A more parsimonious theory is that the tests are being run as normal, but the CDC is changing the numbers. We track flu tests in the US to determine the positivity rate and understand when flu season begins, when it peaks, and when it ends. We use other metrics like excess mortality to really understand the full impact of a flu season and estimate the number of cases. Right now, the laboratory result tracking is telling us that there just isn’t appreciable community transmission; but what if the CDC has moved all of the positives over to COVID-19? By this point last year there had been 15,027 positive flu tests reported to the CDC. In that same time period this year, we’ve had 9,755,813 new COVID-19 cases (including me!). So those flu cases would represent approximately 0.15% of all of the new laboratory confirmed cases of COVID-19 reported in the US since monitoring for the new flu season began at the end of September. Shifting the flu tests we track to COVID-19 wouldn’t just be a dishonest and transparent strategy for inflating the pandemic numbers, it would also be entirely ineffective and unnecessary. If they just reported flu cases like normal, the COVID-19 numbers would be almost exactly the same, and they’d be far less likely to get caught. If you are trying to embezzle millions of dollars from the bank, you don’t cook up a fake set of books and then turn around and stiff your customers a couple of bucks when they come in to cash their checks, too (I am currently in the market for a much better financial analogy. Please send suggestions to email@example.com).
Claiming that the COVID-19 numbers are being inflated with influenza cases also does absolutely nothing to explain two important facts about the pandemic; the pattern of cases over time, and the number of deaths. If we were ever to see even a fraction of the number of deaths due to seasonal influenza that we are right now from COVID-19, especially this early in flu season, we would be dealing with the worst flu since the Spanish Flu of 1918. If that were the case, the flu itself would be a pandemic exactly as bad as COVID-19… So why all the pretending? The numbers also don’t fit the pattern of seasonal flu at all. Look on the graph below and tell me when ‘they’ would have switched to using the flu to generate COVID-19 numbers. October 10th? That’s when cases really began to climb, and that’s too early for flu season. What about the cases in April, or the nationwide surge in July?
The “What Happened to the Flu?” conspiracy is extremely weak because not only does it have no explanatory power, it also has to be combined with multiple other conspiracy theories (like “the doctors are lying on the death certificates“) to work at all.
I think a lot of people find the apparent absence of the flu convincing, and I think I understand where they are coming from. Most of us aren’t used to thinking like epidemiologists. I’m not. We know people who had COVID and were fine, just like we know people every year who get the flu and are fine. If we know someone who died of COVID, as I do, it’s a tragedy; just like it’s a tragedy if we know someone who died of influenza. But we aren’t actually very good at looking at the world around us and intuitively understanding the scale of a normal flu season versus the scale of a global pandemic. So noticing a decrease in one is enough to allow us- if we really want to be convinced- to dismiss or explain away the other; until we actually look at the real numbers.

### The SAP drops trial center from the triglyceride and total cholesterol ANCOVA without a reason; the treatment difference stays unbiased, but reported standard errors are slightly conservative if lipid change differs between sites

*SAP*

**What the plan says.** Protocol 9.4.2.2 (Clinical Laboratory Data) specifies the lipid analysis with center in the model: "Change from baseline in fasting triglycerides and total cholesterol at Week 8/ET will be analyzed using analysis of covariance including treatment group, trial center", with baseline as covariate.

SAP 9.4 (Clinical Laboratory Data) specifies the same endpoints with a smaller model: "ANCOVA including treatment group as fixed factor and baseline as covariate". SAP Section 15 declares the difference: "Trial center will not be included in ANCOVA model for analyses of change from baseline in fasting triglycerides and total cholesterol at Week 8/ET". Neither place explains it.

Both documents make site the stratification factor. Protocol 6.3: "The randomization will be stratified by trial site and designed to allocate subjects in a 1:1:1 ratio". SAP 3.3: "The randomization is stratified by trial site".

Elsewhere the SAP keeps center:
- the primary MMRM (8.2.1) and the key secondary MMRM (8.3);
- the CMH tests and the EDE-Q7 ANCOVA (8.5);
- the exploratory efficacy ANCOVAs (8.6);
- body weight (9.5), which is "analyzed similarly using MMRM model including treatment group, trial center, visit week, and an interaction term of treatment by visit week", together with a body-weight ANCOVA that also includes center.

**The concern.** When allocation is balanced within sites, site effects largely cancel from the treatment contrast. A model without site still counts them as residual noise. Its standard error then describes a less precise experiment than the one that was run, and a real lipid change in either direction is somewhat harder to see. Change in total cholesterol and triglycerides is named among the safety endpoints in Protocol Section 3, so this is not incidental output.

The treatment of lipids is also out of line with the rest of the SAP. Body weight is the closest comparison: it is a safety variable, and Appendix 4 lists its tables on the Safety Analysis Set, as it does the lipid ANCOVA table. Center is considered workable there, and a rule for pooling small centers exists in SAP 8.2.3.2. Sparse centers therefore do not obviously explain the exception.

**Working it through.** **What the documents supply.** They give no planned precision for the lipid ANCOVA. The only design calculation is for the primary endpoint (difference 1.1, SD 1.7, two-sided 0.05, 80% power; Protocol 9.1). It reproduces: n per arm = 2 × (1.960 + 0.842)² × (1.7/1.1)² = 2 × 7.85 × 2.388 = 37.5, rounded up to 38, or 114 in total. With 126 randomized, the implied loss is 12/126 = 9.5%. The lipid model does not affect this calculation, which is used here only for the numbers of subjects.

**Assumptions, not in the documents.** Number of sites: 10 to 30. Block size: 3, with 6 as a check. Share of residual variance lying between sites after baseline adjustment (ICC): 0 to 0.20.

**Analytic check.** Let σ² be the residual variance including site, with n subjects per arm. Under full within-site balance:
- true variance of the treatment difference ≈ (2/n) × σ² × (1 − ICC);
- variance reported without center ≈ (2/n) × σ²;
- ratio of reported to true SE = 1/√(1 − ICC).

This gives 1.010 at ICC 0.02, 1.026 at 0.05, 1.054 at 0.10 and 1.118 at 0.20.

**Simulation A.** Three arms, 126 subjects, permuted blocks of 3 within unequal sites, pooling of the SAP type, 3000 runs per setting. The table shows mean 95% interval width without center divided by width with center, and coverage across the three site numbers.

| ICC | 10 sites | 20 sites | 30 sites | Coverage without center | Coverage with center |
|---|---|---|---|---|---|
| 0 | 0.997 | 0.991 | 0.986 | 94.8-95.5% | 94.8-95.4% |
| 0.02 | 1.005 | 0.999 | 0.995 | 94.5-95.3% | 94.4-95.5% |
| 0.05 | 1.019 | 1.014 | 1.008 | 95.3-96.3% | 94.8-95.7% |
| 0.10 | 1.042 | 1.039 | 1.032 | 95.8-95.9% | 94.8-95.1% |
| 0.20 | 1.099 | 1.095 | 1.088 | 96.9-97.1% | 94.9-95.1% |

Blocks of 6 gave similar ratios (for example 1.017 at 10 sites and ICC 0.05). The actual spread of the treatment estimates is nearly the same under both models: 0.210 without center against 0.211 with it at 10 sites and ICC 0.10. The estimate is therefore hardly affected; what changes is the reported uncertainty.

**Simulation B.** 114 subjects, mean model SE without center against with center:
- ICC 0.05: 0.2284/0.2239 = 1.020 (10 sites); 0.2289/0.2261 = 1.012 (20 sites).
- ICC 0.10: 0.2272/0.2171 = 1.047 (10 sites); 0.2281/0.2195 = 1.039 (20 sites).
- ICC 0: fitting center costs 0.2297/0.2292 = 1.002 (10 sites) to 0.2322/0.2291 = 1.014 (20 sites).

What did happen to all the flu cases?
The reality is that the CDC and the WHO are reporting such a small number of positive flu tests because… there are a lot fewer cases of the flu. And although experts have told us to expect a particularly light flu season for months, it begs the question; is it really possible for it to be this light?
The answer is yes, thankfully, and for some very good reasons. First, as we’ve been saying, it’s still very early in flu season; we just don’t know how bad the peak will end up being yet, though these early numbers are a very good sign. Second, flu vaccination rates are actually higher this year than last. With the flu vaccine typically being between 40 and 60 percent effective, even a modest increase in flu shots will result in millions of fewer cases. But more importantly, we can expect a light flu season because every single measure we use to decrease COVID-19 transmission decreases transmission of the flu too. Decreased indoor gatherings, wearing masks that block respiratory particles, a significant portion of the population working from home, doing remote learning, and sheltering in place; all of these are going to decrease transmission of influenza even better than transmission of COVID-19. Why better? Because the flu is less contagious, for one thing; it is less efficient at spreading from person to person and therefore it is easier to mitigate with masks and distancing. But even more important is the fact that some of our strategies thatare only modestly effective for COVID-19 are actually veryeffective for influenza.